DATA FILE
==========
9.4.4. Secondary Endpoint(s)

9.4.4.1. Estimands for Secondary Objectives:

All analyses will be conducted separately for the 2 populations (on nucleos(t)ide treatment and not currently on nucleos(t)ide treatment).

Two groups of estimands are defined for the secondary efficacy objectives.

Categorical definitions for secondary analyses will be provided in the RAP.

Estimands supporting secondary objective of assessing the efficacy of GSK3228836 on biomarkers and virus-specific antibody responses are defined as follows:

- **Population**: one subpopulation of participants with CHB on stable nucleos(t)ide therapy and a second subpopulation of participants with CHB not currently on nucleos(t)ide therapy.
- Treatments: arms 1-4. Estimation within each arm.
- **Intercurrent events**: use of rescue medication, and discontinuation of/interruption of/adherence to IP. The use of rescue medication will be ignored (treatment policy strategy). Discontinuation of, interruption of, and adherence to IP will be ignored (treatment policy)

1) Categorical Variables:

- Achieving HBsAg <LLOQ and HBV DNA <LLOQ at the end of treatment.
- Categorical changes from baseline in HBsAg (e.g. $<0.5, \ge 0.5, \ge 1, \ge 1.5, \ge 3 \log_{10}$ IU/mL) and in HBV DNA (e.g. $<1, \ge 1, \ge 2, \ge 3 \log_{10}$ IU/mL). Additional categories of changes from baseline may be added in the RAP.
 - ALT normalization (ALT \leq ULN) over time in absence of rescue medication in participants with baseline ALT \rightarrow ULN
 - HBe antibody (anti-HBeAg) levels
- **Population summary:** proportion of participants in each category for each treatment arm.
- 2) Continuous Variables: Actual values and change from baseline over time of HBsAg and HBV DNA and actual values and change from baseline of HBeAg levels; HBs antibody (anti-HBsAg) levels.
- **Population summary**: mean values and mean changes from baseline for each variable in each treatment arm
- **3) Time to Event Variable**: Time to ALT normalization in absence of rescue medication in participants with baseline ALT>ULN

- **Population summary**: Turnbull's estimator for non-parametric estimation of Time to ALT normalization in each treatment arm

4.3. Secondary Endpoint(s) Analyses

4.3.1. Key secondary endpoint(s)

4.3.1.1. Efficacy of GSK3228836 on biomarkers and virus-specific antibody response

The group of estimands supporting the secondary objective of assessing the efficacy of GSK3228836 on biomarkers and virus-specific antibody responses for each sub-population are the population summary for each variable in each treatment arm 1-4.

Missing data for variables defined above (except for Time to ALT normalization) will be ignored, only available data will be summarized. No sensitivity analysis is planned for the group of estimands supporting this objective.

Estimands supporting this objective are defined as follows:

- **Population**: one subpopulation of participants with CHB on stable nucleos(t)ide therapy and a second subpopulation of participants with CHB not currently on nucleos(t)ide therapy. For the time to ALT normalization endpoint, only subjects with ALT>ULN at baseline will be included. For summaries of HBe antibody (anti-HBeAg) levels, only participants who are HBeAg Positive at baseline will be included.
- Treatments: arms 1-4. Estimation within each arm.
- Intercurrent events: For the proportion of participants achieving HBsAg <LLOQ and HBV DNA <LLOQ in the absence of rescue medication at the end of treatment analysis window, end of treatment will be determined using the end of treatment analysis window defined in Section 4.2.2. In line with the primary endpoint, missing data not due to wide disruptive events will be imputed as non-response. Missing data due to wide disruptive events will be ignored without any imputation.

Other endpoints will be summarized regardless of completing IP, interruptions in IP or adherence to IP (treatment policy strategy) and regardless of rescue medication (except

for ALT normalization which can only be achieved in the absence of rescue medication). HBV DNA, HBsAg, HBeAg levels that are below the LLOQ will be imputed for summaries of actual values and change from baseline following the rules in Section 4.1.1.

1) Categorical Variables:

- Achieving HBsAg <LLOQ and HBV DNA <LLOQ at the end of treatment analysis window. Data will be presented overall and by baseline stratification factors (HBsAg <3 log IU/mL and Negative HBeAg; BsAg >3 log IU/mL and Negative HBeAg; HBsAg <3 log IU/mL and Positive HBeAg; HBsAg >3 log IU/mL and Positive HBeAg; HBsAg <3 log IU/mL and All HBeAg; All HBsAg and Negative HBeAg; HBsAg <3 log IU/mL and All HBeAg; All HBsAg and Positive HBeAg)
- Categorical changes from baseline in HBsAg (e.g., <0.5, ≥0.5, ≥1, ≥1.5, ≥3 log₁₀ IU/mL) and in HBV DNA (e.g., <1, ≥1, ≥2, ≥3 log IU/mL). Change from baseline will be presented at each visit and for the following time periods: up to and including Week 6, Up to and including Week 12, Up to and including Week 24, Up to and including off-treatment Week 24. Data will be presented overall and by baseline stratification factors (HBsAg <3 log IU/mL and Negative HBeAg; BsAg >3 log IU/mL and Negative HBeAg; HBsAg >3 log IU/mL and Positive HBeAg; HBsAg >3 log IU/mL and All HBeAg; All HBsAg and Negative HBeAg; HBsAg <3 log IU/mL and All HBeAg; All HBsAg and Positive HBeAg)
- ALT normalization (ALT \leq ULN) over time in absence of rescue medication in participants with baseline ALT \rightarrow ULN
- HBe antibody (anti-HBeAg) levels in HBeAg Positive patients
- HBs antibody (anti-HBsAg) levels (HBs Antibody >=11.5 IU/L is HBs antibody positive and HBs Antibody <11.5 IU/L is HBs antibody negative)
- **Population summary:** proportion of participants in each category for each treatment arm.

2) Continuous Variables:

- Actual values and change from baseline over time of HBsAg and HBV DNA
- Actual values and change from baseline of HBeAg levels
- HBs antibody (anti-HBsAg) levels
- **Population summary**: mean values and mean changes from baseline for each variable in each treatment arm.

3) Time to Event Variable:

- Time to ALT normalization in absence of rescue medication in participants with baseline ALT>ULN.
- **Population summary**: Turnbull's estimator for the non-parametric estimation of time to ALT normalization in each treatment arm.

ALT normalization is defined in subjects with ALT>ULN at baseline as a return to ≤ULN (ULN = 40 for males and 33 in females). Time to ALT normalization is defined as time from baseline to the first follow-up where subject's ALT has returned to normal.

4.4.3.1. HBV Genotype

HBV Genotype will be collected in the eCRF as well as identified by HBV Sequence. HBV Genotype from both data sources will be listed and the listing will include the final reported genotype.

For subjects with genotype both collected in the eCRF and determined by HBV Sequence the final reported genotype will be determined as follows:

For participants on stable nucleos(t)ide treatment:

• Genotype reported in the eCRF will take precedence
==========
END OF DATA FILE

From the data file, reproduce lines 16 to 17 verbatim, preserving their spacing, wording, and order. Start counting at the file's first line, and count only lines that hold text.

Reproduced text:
- 2) Continuous Variables: Actual values and change from baseline over time of HBsAg and HBV DNA and actual values and change from baseline of HBeAg levels; HBs antibody (anti-HBsAg) levels.
- **Population summary**: mean values and mean changes from baseline for each variable in each treatment arm